By Eleanor DeHaai
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Sivalik range of the Himalaya: 1910
"Look, sahib!" The bearer had stopped abruptly and was pointing into the sedges that grew in the mud along the river bank. "The tiger walks this way - beside the nadi!"
The old hunter pried his buttocks from the slender trunk of the dead madhavi tree upon which he had been sitting, shouldered his rifle, and drew a good, biting gulp of whiskey from a flat metal flask. "Aye, no rest for the weary," he said.
Wiping his lips on his knuckles, he squinted out through the hog plums - the living madhavi - and vine-tangled oaks, into the clearing and toward the Ramganga, a quarter kilometer away. "Hallo! Hallo, lad! I hear you! Stay there!" he called to the dhoti-clad youth who paced up and down the bank.
The hunter crunched his way through the brush. He could see that in the clearing, shadows were spreading and melding; while across the river, a grazing mass of spotted chital deer, preparing for night, was inching toward the safety of thickets.
All around him in the forest, bird calls were changing. Soon, at dusk, the jolting cries of ban chhapak, the Indian nightjar, would mingle with other nocturnal cries, some benign, others not. He shuddered but ignored it, batted a fly.
"Sahib, come quick!"
"Yes, yes, all right. Don't get all in a dither," he retorted under his breath. He halted, propped his rifle against a tree, and rubbed his shoulder and fly-bitten neck. Raising the flask, he downed a quick swallow, then capped the flask and tucked it into a pouch on his belt. Rifle clamped under his arm, he drew a deep breath and strode into the clearing, over to the spot where his bearer was kneeling.
Angus Blair now squatted, bridged the rifle across his thighs, and touched one of the paw prints that had been pressed into the silty mud. "Like leather," he muttered, "and starting to crust." He squinched his eyes and peered at the trail of distinctive, splay-toed tracks. "Stale. First clear spoor in a bloody fortnight, and it's -"
"Nahin! No, burrha sah'b, dried by sun. Fresh. Pag fresh."
"Bah! Sheathe your blade and calm yourself. The pugmarks say two days, I tell you. Perhaps three. Pish, lad, he could be halfway to Naini Tal."
"Sahib, stink of sher lingers here."
"Rubbish." Blair hawked, then took aim and spat a wad of mucus at a ragged spider web lopped between two rushes. "'Tis algae and fish slime you smell, not cat."
"Na fish! Sher ham-ke pas hai, sah'b, the tiger is near! Do you not -"
Blair thrust up his hand. "Go now, Parmod," he said quietly. "Go back to camp. Build a fire. See to our supper."
"Enough. Should the scoundrel show his wretched face tonight, we'll have his bloomin' hide. And his devil's heart to boot. Now, off you go, eh?"
Frowning, Parmod Hami rose, shook his head, and turned away. He clearly hesitated, but then padded off clenching his knife, soon disappearing in a feathery sea of elephant grass.
Blair heaved a sigh, then stood up and slung his rifle over his back. His boots slopping mud, he followed the tracks a few meters, where the trail vanished into a dense clump of reeds before reappearing farther on down the bank. He stopped just short of the clump and eased down on his knees.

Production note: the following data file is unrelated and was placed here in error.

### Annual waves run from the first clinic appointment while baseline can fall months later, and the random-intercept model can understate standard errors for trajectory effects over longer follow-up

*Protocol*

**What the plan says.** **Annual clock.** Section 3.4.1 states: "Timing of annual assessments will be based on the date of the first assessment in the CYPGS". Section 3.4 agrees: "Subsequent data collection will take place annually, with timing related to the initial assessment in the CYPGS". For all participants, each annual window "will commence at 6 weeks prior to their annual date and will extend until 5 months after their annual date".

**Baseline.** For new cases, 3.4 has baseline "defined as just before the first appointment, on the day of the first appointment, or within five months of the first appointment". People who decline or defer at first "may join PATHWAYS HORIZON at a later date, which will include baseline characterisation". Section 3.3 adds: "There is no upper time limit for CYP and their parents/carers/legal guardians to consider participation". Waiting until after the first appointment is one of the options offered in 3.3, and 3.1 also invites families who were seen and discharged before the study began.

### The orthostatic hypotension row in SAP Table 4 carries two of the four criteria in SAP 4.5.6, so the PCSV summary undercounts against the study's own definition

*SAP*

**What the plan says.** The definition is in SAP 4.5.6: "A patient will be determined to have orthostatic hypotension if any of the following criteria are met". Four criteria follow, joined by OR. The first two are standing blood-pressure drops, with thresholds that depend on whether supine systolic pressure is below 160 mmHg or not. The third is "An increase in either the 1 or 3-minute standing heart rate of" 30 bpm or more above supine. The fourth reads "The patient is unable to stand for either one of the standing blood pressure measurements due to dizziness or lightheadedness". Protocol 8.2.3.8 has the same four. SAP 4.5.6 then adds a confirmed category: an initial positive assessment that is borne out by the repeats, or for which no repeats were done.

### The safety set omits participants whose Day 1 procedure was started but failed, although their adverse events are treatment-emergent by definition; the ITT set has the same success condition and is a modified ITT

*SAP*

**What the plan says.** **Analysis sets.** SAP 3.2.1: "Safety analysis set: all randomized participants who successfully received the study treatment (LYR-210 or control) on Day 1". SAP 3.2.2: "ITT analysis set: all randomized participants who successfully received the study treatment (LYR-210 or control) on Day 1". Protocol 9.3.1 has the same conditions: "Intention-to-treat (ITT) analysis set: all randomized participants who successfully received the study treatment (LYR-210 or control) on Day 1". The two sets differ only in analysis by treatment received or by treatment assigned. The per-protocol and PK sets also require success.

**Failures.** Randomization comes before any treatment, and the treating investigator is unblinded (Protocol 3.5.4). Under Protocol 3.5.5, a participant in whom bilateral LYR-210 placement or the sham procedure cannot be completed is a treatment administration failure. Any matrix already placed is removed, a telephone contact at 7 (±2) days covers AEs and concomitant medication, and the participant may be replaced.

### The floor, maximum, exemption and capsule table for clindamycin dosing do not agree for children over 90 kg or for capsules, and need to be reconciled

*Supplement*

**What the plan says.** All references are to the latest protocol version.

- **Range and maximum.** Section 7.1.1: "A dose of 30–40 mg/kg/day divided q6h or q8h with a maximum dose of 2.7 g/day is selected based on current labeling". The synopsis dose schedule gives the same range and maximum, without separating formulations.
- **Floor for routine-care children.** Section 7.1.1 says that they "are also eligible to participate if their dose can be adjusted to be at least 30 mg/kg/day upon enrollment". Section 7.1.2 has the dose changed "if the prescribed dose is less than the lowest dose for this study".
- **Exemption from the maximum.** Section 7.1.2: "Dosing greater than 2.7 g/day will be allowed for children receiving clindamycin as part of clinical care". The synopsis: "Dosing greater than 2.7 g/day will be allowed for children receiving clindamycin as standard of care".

Bracing himself with his hands, he leaned forward and sniffed the last few pugmarks, then parted the reeds. Ho! Spray! By gad, the cat's scent was so raw he could taste it. "Soon, Siva," he murmured. "Come daybreak, you unholy, man-eating rascal."
With a grunt Blair hoisted himself to his feet. Rubbing his hands to brush off the muck, he studied the clearing. By the trees, a flock of chinkara gazelle, twitching at flies, grazed quietly among a family of peafowl. Nothing else stirred. Except for the birds' occasional meowing, all was still.
Ah, it had been a long day; he was spent. He stretched and gazed out over the leafy canopy. Sparkling cirri had wafted in from the north. Light was dwindling. The sky was reddening.
It somehow depressed him, this last gasp of day. Shielding his eyes, he looked toward the sun and watched its crimson death engrave itself on clouds that shone like opals.
Through the haze of distance he could see the gory light stain the first jutting rise of the Himalaya. There the anguish would last. Here in the foothills, night was imminent.
Langurs, with their usual, shrill monkey-gibber, frolicked and scuffled in the forest treetops. In the river's scummy shallows, froglets peeped, sprang, plopped.
It was but a facade; Blair could feel it. With his eyes he slowly traced the sedgy banks, following them a stone's throw, to the thicket from where the Ramganga glugged into the clearing.
Just then, from somewhere close by in the forest, a sambar stag shrieked. Monkeys scattered in the trees and throngs of magpies flushed, squawking. Hooves crashed through the brush; the pounding crescendoed, then faded.
Now all hung silent.
Blair stiffened. He reached for his rifle. "Come, Lord Siva," he whispered. "It is time."
His pupils caught a subtle darkening in the bushes at the thicket's edge. One by one, the hairs on his forearms bristled.
Rifle poised, he inched toward the spot. Ten meters shy of the bushes he stopped.
Now he glimpsed a flicker of movement there, an ebony ripple, a blur of white, a flash of - amber? He blinked the sweat from his eyes and crept closer.
The bushes stirred. Twigs snapped. Brush crackled. Ever so slowly, the foliage parted. There, where the leaves danced like flames, he saw two glowing discs. Trembling, he aimed his rifle between them.
He fired. He missed.
He gasped, cried out, stumbled backward.
Then, with his body pinned against the ground, he watched his crimson death engrave itself on eyes that shone like opals.
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